The species we’ll be focusing on is called evening primrose. The flowers of the evening primrose open quickly every evening, earning this plant its name. Its flowering phenology is broadly late Spring through Fall but we don’t yet know much how that varies across geography and during different years with different weather patterns.
Here are more details to help you get started:
- Download the Zooniverse app from Google Play or the App Store.
- Select Nature and scroll to Notes from Nature. You don’t need to create an account if you don’t want to.
- Select “Phenology II: Evening-primroses”
- Read through the short tutorial. Be sure to check out the directions by clicking the “?” next to the question.
- After that you will see an image of a plant specimen. Can you see flowers? If yes, swipe right, and if no, swipe left.
- You may need to zoom in to check for flowers. You can tap the image to engage the zoom feature and then use normal gestures to zoom in or out.
We know some folks have helped with this project using our web application, and that is still up and running as well.
Thanks for your time! If you enjoyed this project, then please check out notesfromnature.org.
Back in October, we started an adventure that I am not sure has ever been tried before. We aimed to sample 15,000 species (!) of nitrogen fixing plants, with the goal of assembling one of the largest set of resources to better understand the underlying genomic innovations that led to nitrogen-fixing plants. The main resource we are using are small tissue samples (e.g. leaf and floral material) taken from already-collected samples stored in herbaria. Our first port of call was the New York Botanic Gardens, and the truly awesome staff there, especially Barbara Theirs and Charlie Zimmerman, but we owe thanks to the whole herbarium for making us feel so welcome. We ❤ NYBG!
Here we are happily sampling:
We collected about 1400 samples during our first visit, and we since have also begun to extract DNA from those samples. The great news is that we are having a lot of success with extractions, thanks to the hard work of Heather Rose Kates at the Florida Museum. We will talk more about the next steps in further blog posts, but we are excited about that success. We have also visited a lot more herbaria, including ones at Harvard University, the California Academy of Sciences, the Missouri Botanic Gardens, and the Ohio State University. We also just headed back to the New York Botanic Gardens and will be sampling there for many more weeks. We anticipate hitting our half way mark this week – 7500 samples! That represents a huge amount of work!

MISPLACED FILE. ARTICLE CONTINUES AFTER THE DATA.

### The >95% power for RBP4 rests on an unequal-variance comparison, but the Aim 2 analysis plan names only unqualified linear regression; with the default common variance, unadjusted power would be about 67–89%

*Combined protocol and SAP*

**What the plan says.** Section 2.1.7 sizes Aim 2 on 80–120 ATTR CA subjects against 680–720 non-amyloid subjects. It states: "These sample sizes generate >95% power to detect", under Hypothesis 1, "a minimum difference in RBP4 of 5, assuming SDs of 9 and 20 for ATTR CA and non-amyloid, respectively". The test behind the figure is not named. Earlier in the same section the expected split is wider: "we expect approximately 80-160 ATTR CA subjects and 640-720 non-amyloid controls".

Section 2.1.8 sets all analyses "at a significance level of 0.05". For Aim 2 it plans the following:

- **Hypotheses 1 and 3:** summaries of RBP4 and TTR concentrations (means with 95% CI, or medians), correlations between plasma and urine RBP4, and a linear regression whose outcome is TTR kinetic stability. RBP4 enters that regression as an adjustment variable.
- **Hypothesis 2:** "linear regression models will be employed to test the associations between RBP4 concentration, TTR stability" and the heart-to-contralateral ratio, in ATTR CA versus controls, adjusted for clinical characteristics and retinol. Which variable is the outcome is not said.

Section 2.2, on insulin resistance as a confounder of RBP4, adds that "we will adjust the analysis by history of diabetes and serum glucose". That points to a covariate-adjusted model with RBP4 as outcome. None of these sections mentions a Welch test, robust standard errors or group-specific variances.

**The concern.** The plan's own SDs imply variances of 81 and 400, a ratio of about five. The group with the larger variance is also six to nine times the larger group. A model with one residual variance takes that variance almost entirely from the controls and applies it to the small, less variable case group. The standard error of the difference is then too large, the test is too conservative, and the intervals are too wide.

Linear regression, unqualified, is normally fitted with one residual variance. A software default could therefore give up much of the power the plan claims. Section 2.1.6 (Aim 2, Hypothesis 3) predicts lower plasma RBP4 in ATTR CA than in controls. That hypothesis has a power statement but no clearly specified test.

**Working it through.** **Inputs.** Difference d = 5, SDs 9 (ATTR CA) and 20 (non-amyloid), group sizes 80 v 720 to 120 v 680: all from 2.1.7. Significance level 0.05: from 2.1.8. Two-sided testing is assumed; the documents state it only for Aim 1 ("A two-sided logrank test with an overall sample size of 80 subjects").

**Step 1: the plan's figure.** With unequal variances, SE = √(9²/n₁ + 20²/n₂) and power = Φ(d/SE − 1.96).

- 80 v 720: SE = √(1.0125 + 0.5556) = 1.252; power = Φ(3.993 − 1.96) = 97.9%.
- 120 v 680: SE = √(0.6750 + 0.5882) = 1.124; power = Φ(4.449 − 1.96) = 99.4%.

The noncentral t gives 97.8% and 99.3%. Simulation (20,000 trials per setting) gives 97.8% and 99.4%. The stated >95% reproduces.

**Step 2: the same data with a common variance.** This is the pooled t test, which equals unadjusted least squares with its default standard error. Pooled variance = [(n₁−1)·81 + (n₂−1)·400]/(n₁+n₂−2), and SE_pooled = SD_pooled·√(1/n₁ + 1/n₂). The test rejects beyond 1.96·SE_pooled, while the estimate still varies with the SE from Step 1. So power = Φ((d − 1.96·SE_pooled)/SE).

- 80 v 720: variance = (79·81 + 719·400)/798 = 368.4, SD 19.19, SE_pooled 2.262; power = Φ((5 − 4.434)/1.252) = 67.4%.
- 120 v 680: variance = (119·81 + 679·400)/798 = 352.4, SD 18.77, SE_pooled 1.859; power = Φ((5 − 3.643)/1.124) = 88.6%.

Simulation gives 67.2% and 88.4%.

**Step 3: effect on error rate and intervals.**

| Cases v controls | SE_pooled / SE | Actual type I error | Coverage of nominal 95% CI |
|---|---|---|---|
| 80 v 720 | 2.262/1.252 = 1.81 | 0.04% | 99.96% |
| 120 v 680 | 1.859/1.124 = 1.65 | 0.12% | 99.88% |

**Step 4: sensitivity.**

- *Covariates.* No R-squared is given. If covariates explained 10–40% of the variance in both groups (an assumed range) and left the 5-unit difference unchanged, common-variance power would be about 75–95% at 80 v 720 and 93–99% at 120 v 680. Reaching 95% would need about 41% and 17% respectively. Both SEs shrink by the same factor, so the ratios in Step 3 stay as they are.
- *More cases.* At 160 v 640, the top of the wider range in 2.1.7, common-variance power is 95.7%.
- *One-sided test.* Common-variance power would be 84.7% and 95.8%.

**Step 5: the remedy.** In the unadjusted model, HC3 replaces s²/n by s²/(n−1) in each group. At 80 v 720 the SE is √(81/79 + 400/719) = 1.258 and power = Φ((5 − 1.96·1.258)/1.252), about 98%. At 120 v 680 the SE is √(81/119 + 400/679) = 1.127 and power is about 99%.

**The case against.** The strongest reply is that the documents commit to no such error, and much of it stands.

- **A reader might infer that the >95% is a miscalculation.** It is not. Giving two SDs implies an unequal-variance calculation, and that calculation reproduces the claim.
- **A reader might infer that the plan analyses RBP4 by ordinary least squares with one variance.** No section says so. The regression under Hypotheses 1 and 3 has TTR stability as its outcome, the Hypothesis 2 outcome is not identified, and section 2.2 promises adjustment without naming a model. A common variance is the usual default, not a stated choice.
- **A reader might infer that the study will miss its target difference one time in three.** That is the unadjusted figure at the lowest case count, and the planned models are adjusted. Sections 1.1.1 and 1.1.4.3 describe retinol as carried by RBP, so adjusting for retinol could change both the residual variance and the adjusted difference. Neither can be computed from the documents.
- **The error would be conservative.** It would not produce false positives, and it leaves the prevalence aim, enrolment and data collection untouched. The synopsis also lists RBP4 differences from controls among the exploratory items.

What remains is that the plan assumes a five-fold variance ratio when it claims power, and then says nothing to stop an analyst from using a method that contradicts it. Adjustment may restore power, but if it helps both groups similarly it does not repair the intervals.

The data we are getting from labels is really important for this work. Photo vouchers and labels link the genes to the specimen, both virtually and in a physical sense too. Label data will be used in a lot of the downstream analyses that come from this work and we are so thrilled that you helping this science happen. Nitrogen fixing is a key novel symbioses that really changed the world, we are hoping to learn how that novelty arose, and herbaria and their specimens may be an essential part of the key to telling that story. Your help is so important so a HUGE thanks for your work on the first NitFix expedition. There is already a second one up and a third one soon to follow.
First off thank you so much for taking the time to help transcribe the “Banded Yellow Butterfly” expedition. This expedition was challenging, but you persisted and that shows the amount of care you have for helping natural history collections. Thank you also for providing comments and suggestions. They have been noted and where possible incorporated in to this next expedition for a smoother transcription experience. That being said, let me introduce you to our new expedition “Mixed Bag of Specimens” from the McGuire Center.
The McGuire Center for Lepidoptera and Biodiversity at the Florida Museum of Natural of History is home to one of the largest Lepidoptera collections in the world. Since the opening of the center in 2004, it is has grown rapidly and now has nearly 10 million specimens. The McGuire Center was founded by combining collections from the Allyn Museum (then located in Sarasota, Florida) and the Lepidoptera holdings of the Florida State Collection of Arthropods. While students and staff are constantly contributing to the collection, its growth is primarily due to donations from private collections.
With such big and vast collection, digitizing has taken place on all three floors of collections and with all different species. In this expedition, you will find a mixed bag of specimens to transcribe. All specimens are moths, but there are different species and various layouts. Don’t be discouraged, the information you seek is there.
As you know transcribing this data is extremely important part of the digitization effort. Thank you for taking the time to help! The information that you transcribe is essential to our ongoing research. It enhances data sets and helps answer questions about the history and behavior of these moths and butterflies. We value your contributions to the scientific community, and we thank you for devoting your time and effort to help us complete these butterfly projects.
— Stacey L. Huber, McGuire Center for Lepidoptera & Biodiversity, Florida Museum of Natural History